Recycled nylon drastically reduces the number of steps in the production process, when compared to the conventional processes used for nylon. This reduction of processes leads to a reduction in CO2 emissions and water consumption. Recycled nylon can be recycled again when the garments have reached the end of their active lives.

Even though our favorite quality of recycled nylon is the one stemming from fishing nets that were abandoned in the Oceans, this material remains scarce. This is why, in addition to nylon from fishing nets, we also use nylon made with the leftovers from production processes.

For those garments made from fishing nets we have a collaboration with ECONYL®.

This regenerated nylon yarn is made from discarded fishing nets (25%), scrapped carpeting (25%) and pre-consumer nylon waste (50%). All this trash is recovered and transformed into a new yarn that has the same characteristics as nylon made from virgin raw materials yet keeps new waste from entering the environment.


By using this yarn we are fighting against the ghost fishing nets issue that represents 10% of marine litter. Many marine species including turtles, sharks, whales, dolphins, and dugongs become entangled in ghost nets. From 2000 to 2012, the National Marine Fisheries Services reported an average of 11 large whales entangled in ghost nets every year along the United States´ west coast. Estimates say it takes more than 600 years for ghost fishing nets to decompose in the ocean, and during those 600 years, it is a threat to marine life. By design, they restrict movement, so they will lacerate, infect, suffocate, and cause the animal to slowly starve to death.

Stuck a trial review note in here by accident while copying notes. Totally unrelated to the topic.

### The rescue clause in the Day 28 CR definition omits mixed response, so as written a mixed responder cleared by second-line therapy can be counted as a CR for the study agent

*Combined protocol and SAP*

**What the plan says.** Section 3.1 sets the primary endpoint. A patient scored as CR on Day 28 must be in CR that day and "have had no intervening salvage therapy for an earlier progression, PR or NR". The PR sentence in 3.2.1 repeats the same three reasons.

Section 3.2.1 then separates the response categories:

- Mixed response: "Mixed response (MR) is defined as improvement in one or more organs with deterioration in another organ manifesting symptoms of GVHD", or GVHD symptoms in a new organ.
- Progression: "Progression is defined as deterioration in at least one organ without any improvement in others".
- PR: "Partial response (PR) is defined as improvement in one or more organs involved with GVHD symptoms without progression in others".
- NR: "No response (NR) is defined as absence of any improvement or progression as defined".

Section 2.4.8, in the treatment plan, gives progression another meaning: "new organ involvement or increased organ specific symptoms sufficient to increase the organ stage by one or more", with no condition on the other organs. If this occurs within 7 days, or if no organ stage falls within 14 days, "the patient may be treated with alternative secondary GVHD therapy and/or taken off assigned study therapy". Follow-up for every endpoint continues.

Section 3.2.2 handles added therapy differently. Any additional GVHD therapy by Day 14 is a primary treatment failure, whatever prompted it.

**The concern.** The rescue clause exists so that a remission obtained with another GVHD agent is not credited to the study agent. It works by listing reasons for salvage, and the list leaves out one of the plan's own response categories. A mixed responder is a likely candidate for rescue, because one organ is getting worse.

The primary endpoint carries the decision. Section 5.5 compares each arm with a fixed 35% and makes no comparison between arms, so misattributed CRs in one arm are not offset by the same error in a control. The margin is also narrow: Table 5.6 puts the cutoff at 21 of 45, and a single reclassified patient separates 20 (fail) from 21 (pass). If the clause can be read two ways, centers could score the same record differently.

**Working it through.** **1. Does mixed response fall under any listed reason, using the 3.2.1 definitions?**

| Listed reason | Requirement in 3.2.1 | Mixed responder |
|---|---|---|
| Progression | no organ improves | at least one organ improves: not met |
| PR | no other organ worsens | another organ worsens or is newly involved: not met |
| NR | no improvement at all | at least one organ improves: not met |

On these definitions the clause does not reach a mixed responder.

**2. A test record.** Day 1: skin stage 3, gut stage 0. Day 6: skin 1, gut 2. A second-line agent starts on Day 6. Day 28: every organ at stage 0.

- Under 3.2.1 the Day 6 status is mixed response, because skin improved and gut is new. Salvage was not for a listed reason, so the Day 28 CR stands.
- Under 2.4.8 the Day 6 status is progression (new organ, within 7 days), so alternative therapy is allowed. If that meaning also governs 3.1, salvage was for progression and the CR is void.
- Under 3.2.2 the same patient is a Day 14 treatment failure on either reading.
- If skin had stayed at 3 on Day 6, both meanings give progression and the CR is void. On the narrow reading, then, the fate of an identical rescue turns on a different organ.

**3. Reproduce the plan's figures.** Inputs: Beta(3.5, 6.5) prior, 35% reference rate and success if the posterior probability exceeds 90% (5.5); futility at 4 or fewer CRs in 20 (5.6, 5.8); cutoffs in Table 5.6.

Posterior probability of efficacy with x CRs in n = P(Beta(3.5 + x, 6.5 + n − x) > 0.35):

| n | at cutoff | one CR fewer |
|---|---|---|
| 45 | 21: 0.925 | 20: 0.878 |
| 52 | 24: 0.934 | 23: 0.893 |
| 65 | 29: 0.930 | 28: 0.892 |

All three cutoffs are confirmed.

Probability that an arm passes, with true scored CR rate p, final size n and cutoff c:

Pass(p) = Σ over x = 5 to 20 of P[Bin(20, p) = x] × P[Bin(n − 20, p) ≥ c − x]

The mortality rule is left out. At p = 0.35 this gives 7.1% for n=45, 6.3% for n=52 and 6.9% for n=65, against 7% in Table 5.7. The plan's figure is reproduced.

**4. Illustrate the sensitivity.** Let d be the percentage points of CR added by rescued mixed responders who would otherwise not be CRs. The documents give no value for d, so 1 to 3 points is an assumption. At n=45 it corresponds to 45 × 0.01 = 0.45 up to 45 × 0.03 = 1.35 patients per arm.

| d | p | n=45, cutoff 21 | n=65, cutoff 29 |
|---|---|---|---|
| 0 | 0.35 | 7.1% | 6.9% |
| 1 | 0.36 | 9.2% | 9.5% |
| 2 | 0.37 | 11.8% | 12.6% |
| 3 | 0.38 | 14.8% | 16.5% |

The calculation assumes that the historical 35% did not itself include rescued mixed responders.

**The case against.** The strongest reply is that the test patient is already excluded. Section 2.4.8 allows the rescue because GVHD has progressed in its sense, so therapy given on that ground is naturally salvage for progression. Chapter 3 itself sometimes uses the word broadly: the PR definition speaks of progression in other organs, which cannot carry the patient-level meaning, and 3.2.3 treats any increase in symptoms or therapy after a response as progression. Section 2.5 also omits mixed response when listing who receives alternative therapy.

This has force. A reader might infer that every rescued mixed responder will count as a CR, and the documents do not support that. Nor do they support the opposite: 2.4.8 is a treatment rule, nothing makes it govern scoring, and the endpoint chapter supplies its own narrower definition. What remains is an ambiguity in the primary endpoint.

About 3% of the world’s surface is used for cotton production. More than half of cotton fields are irrigated artificially and up to 90% of the water used is drinkable.

One of the major environmental impacts of the textile sector comes from cotton because of its extensive use of water during its cultivation, as well as in its production.

The production of cotton is often located in developing countries, where the population already has problems accessing safe drinking water. However, the water is still used for irrigation purposes.

"We need to find a balance between our needs and the planet’s health."

Over 14 billion liters of water saved so far*

*Compared with the production of a conventional item

Aral Sea 1989-2008

One example is the Aral Sea, located between Kazakhstan and Uzbekistan, which, in its prime, was the fourth biggest lake on the planet, but now it has completely dried up. Its road to extinction started in the 80s, when its water was diverted to be used on certain agricultural varieties, above all, for the production of cotton.


The shrinking of the Aral Sea has been called "one of the planet's worst environmental disasters" and the fashion industry has been a part of this problem as it has been a part of the water crisis due to the billions of cubic meters of water it requires every year.

We favor cotton, but it is a water & chemical intensive fiber and we cannot compromise future generations’ access to water due to our current cotton production.

Reduce Water Footprint

We assume the responsibility for our water footprint and we do our best to minimize it. We believe Recycled Cotton can be the solution, and this is why at Ecoalf we have spent years working on the development of high-quality recycled cotton.

Reach the best recycled cotton